We read Betty Smith’s A Tree Grows in Brooklyn for book club this month. (Actually, I’m still reading it — 200 pages left to go!) One thing I’ve appreciated about the book is how Smith tosses out detailed descriptions of everyday things — a meal, an outfit — almost like a recipe for life in 1900s Brooklyn.
Unexpectedly, I found myself becoming a little enamoured with the Nolans’ approach to poverty. Being on a tight budget myself, I began wondering if I should try to incorporate some of their attempts at economy. I realize this sounds like I’m romanticizing the struggle of being poor; I am not by any means discounting the hardship of poverty. Rather, reading this reminded me of something Anne Shirley said: There are so many things in this room and all so splendid that there is no scope for imagination. That is one consolation when you are poor — there are so many more things you can imagine about. Oh, imagination.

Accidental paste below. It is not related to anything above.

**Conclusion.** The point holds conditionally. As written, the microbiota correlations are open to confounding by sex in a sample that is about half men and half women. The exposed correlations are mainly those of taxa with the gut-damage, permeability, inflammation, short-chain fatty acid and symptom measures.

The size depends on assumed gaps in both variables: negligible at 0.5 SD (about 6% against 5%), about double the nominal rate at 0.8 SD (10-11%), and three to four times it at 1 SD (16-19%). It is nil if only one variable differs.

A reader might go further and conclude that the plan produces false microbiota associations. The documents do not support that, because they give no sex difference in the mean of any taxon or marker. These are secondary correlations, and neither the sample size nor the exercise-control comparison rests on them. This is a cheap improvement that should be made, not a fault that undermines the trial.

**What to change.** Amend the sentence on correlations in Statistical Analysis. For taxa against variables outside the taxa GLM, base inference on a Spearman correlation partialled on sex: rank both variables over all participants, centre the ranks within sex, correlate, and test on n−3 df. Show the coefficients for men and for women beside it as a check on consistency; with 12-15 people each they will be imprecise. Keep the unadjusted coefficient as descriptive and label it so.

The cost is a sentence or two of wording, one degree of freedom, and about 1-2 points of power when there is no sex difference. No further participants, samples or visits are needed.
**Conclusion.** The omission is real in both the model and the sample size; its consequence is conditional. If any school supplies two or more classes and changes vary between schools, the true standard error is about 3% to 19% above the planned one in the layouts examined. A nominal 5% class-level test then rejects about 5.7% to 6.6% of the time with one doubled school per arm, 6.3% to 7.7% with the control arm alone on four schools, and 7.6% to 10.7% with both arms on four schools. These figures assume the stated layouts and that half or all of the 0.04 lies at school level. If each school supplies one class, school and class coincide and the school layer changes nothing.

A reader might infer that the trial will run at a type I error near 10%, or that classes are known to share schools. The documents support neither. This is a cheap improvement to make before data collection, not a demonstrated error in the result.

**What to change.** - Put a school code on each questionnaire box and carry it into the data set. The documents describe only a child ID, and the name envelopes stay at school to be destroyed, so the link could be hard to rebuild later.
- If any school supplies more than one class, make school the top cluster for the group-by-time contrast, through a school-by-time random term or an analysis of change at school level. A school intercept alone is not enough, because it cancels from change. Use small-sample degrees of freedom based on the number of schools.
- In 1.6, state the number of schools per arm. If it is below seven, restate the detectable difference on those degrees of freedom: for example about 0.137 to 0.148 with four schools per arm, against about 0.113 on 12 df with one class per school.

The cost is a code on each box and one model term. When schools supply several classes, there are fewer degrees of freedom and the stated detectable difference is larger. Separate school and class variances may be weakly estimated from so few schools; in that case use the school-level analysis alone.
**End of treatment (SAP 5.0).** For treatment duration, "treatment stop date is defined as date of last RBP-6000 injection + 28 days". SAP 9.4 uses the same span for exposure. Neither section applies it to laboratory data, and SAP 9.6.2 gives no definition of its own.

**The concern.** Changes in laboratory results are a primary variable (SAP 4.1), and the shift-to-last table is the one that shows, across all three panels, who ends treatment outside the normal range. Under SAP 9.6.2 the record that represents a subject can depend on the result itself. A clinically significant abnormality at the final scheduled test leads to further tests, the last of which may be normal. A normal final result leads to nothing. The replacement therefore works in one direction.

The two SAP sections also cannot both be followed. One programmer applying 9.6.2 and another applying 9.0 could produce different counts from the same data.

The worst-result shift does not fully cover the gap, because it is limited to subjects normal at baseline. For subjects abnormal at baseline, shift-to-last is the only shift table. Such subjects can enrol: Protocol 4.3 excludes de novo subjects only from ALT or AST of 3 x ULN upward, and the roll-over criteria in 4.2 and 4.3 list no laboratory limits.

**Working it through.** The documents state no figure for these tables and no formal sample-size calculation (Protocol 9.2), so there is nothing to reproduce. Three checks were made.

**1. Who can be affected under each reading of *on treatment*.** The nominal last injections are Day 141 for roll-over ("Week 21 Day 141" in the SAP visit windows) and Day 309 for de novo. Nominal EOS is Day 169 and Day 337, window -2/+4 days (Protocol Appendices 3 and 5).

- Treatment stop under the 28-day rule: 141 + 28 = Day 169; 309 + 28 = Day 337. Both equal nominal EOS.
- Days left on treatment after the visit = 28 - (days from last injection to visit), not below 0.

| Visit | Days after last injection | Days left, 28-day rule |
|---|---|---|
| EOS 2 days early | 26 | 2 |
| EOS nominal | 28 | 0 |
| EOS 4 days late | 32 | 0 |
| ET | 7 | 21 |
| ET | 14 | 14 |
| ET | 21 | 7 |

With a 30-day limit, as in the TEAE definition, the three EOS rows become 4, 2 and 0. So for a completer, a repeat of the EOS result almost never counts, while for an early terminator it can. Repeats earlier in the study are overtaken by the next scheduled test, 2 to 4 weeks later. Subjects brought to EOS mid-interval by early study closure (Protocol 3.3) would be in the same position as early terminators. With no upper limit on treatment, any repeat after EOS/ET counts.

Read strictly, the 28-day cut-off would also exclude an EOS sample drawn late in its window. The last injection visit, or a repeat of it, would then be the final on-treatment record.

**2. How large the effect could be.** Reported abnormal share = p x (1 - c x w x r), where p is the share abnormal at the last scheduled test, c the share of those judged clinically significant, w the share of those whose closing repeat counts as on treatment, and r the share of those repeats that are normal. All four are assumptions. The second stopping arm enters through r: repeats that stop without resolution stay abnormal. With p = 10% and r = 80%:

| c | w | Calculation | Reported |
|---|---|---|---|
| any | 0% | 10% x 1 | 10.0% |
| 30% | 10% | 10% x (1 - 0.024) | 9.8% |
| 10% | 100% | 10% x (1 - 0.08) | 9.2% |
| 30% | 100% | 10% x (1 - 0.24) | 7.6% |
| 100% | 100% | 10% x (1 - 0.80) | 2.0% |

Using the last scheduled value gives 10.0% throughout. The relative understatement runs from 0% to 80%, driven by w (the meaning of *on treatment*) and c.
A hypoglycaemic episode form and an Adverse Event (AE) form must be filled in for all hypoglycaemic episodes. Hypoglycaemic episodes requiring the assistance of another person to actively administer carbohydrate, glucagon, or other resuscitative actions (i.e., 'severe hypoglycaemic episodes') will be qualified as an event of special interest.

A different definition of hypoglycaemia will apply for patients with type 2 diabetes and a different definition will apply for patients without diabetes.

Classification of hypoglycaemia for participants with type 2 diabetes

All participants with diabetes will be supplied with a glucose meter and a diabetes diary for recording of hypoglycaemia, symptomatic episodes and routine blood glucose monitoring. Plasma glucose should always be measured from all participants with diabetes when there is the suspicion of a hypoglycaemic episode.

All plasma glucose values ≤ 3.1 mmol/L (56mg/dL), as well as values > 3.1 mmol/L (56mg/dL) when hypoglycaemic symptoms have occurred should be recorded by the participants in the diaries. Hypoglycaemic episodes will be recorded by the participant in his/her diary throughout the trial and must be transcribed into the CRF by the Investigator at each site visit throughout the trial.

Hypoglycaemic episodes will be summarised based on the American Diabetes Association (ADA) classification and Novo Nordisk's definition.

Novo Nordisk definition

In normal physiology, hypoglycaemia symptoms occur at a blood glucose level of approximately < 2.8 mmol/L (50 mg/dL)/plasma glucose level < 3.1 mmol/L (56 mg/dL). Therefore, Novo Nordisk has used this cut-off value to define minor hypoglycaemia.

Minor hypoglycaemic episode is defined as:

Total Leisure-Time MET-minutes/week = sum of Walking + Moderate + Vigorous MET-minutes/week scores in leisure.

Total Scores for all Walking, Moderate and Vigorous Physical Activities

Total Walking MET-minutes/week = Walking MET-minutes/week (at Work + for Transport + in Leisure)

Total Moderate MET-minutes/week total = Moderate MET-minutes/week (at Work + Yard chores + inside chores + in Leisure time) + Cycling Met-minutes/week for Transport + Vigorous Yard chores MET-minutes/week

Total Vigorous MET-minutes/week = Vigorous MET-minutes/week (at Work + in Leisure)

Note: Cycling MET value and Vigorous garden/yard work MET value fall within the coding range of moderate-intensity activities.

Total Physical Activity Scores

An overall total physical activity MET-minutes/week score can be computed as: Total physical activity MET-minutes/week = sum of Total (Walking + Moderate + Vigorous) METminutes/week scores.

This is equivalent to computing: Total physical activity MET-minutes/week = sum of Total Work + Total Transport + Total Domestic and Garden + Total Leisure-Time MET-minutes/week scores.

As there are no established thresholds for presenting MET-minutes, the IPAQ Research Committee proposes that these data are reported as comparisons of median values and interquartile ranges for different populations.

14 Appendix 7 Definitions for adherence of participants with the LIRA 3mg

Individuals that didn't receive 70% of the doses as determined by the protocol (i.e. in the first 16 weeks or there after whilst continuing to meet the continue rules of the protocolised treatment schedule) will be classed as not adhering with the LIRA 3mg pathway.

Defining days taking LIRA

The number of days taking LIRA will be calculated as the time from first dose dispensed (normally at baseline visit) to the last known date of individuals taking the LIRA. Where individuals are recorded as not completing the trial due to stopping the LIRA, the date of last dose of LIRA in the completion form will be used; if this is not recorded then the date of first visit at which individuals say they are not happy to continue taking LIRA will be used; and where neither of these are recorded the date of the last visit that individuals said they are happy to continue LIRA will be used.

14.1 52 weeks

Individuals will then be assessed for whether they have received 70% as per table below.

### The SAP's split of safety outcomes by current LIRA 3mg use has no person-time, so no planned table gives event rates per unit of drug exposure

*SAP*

Saturday supper was a red-letter meal. The Nolans had fried meat! A loaf of stale bread was made into pulp with hot water and mixed with a dime’s worth of chopped meat into which an onion had been cleavered. Salt and a penny’s worth of minced parsley were added for flavor. This was made into little balls, fried and served with hot ketchup…They lived mostly on these things made from stale bread, and condensed milk and coffee, onions, potatoes, and always a penny’s worth of something bought at the last minute, added for fillip (p. 44).
- something that adds stimulation or enjoyment
- the action of holding a finger towards the palm with the thumb and suddenly releasing it outwards to produce a snapping sound
- a quick blow or tap made by a finger snapped in this way
What an interesting word — the fact that a recipe would call for “something that adds stimulation or enjoyment” humours me. And then, it also refers to a specific kind of finger snapping? Bizarre.
what kind of fillip would you add to your frikadellen?
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